Wednesday, January 28, 2015

Planet Bike SuperFlash Micro USB Tail Light


The Planet Bike SuperFlash Micro USB Tail Light is a tiny red light that is quite bright. It comes with hardware that allows it to be mounted to a bike seatpost or seatstay and a clip for mounting it to a bag or clothing. I used several zipties in combination with the clothing clip to attach the light to the back of my helmet.


The light's packaging makes wildly optimistic claims about runtime. Like pretty much every LED "blinky" on the planet, this light can be set run in either flash or steady modes. Some folks find flashing lights very annoying and various randonneuring events and some European countries require lights be run in solid modes. I tend to favor the steady mode of light myself, so I figured I'd test the runtime to see how long a charge really lasts with the light set to solid. When blinking, the light is effectively off about half the time so naturally the light burns longer since the battery gets to rest between each light pulse.

The package claims a 2 to 4 hour charge should give 36 hours of runtime. Experience has taught me that such claims are inflated and I figured they were basing this on flashing times, so I ran a couple of tests on the light. The charge times were accurate.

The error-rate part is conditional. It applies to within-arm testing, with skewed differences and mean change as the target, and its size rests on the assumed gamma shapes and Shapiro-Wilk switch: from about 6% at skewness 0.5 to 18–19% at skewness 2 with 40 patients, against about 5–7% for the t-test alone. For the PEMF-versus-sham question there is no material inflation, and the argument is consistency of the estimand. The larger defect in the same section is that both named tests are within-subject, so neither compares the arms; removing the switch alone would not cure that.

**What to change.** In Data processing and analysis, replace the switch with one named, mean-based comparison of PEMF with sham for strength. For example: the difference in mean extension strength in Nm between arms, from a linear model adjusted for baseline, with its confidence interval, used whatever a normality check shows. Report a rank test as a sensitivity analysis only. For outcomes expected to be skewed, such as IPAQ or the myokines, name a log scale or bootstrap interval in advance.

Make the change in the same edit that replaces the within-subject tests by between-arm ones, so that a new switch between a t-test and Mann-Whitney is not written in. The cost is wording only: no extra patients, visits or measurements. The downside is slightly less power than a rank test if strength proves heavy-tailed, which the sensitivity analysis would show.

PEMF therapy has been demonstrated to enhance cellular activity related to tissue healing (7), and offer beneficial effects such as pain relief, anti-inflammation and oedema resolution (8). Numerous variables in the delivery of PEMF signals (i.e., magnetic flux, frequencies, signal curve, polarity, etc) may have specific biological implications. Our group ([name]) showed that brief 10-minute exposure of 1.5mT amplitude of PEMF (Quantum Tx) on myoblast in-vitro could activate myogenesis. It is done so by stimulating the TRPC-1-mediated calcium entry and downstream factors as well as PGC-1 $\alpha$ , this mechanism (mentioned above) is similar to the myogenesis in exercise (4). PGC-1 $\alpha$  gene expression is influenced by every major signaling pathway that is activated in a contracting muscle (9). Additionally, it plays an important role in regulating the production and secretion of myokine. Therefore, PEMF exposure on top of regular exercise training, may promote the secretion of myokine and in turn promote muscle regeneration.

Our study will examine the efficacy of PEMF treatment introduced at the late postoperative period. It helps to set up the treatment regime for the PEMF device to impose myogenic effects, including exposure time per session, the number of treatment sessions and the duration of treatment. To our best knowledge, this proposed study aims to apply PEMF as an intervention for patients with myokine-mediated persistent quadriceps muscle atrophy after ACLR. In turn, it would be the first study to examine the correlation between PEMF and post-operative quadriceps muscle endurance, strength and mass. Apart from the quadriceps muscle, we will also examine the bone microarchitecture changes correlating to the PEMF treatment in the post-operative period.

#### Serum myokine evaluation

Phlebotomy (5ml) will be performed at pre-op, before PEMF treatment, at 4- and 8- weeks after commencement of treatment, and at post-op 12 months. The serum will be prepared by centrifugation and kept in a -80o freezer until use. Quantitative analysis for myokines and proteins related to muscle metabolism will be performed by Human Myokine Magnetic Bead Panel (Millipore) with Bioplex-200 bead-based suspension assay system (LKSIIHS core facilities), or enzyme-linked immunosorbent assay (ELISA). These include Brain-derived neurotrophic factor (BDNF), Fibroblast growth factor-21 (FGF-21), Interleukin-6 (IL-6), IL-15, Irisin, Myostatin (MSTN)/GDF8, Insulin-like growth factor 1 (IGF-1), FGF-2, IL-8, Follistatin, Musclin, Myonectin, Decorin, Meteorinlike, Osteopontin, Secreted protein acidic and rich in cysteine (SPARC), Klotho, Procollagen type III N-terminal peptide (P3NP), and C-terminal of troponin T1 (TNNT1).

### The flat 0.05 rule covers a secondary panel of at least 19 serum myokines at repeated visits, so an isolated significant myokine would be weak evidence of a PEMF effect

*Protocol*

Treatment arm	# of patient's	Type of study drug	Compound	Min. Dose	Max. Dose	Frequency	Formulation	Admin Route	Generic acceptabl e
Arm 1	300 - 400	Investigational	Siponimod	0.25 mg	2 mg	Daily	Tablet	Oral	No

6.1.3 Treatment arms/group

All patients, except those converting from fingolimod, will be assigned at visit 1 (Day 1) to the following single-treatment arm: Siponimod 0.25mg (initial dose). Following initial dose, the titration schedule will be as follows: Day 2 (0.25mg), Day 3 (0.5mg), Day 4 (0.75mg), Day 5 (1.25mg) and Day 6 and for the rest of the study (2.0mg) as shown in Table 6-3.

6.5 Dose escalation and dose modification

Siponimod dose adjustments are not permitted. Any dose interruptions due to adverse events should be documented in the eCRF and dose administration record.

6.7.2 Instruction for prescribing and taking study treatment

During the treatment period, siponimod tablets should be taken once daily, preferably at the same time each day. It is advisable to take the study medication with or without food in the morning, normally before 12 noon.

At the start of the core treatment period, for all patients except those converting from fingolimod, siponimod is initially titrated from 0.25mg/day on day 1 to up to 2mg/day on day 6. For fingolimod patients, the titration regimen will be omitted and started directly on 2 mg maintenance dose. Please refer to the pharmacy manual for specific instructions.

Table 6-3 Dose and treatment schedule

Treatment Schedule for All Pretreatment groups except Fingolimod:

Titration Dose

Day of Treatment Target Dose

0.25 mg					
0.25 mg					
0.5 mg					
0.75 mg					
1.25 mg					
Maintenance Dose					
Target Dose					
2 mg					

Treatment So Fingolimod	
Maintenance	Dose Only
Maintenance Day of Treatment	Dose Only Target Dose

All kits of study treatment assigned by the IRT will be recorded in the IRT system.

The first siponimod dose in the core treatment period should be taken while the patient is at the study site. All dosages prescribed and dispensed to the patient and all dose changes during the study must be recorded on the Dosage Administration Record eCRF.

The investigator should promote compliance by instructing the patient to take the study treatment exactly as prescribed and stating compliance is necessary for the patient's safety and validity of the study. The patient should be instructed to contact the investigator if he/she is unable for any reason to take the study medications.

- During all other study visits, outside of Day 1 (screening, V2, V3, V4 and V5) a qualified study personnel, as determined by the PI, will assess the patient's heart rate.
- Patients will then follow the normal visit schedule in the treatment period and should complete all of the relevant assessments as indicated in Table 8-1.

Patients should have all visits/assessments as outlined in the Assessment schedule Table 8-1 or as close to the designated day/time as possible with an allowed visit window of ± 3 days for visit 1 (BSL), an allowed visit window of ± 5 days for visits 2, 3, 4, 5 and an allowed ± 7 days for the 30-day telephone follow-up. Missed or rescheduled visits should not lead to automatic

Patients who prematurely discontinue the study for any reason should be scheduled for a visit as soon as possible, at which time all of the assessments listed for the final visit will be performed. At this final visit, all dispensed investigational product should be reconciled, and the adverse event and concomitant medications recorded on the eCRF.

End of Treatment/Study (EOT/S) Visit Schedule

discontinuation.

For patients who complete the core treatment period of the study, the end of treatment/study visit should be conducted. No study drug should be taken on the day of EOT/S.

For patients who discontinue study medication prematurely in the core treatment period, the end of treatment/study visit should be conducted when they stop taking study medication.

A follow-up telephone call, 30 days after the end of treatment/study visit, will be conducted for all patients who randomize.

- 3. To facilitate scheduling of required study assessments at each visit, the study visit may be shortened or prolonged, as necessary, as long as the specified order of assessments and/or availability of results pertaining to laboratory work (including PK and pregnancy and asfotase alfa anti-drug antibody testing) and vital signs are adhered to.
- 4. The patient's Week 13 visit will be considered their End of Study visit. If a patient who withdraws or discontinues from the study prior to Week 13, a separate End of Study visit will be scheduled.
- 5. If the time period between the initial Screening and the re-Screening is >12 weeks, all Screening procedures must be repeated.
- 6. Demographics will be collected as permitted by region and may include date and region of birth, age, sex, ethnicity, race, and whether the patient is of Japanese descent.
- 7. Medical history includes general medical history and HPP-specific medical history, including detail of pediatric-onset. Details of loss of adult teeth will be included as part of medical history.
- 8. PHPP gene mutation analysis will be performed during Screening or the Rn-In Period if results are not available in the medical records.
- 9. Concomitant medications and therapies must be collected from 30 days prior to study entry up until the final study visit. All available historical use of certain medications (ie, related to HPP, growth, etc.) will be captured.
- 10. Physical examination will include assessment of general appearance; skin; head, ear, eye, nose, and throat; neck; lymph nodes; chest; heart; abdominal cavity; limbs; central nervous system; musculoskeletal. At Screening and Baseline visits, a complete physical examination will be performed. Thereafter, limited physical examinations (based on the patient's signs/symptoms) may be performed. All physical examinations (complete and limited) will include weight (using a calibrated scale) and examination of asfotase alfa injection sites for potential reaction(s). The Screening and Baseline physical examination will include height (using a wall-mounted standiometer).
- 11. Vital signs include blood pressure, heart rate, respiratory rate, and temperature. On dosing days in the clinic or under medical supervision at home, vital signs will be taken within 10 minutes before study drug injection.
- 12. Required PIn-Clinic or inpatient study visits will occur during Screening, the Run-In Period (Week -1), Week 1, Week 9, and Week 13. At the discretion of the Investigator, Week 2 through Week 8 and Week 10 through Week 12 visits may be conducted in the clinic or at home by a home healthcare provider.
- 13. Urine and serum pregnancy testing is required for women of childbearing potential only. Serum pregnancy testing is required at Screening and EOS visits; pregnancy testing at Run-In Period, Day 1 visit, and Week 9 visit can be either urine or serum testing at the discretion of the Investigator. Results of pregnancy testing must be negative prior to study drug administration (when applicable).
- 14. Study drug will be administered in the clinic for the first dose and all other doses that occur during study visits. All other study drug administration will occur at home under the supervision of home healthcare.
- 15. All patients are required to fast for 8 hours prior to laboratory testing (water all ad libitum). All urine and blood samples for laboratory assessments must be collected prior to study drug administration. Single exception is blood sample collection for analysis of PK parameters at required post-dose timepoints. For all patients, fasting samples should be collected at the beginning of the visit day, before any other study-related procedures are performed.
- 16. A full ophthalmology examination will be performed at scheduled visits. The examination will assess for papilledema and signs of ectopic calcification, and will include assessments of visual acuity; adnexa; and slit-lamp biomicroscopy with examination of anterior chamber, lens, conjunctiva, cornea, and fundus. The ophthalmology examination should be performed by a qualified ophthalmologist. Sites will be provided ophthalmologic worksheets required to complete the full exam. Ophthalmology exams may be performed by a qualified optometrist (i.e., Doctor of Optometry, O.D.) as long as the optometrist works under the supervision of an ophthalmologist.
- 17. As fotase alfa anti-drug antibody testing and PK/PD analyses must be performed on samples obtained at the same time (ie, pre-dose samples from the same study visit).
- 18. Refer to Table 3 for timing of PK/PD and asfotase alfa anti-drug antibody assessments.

I plugged in the Mini USB cable and charged the light. I ran the test a couple of times, charging the light fully until the blue LED stopped flashing and burned solid. I then let the light run in solid mode up until the battery depleted to the point it switched to the flashing low battery warning flash mode. In both my trials, the results were the same.

The charge time was about 2.5 hours. The solid burn time was nowhere near 36 hours. After 7.5 hours, the light switched to the flashing mode. 55 minutes later, the light would go out. Obviously, this is far short of the claimed runtime.


On the plus side, the light is well made and seems nicely weatherproof. It retained full brightness for the 7.5 hours and the low battery warning flash is still plenty bright to get most commuting cyclists home on a dark night.


Since I never believed the 36 hour claim, I'm not too disappointed in the short runtime. For my purposes, as a helmet light, I appreciate the light weight and with my current, brief commute I won't have to charge the light all that frequently. But randonneurs or others looking for a light that can reliably shine steadily through long dark nights should look for something larger with more proven battery life.

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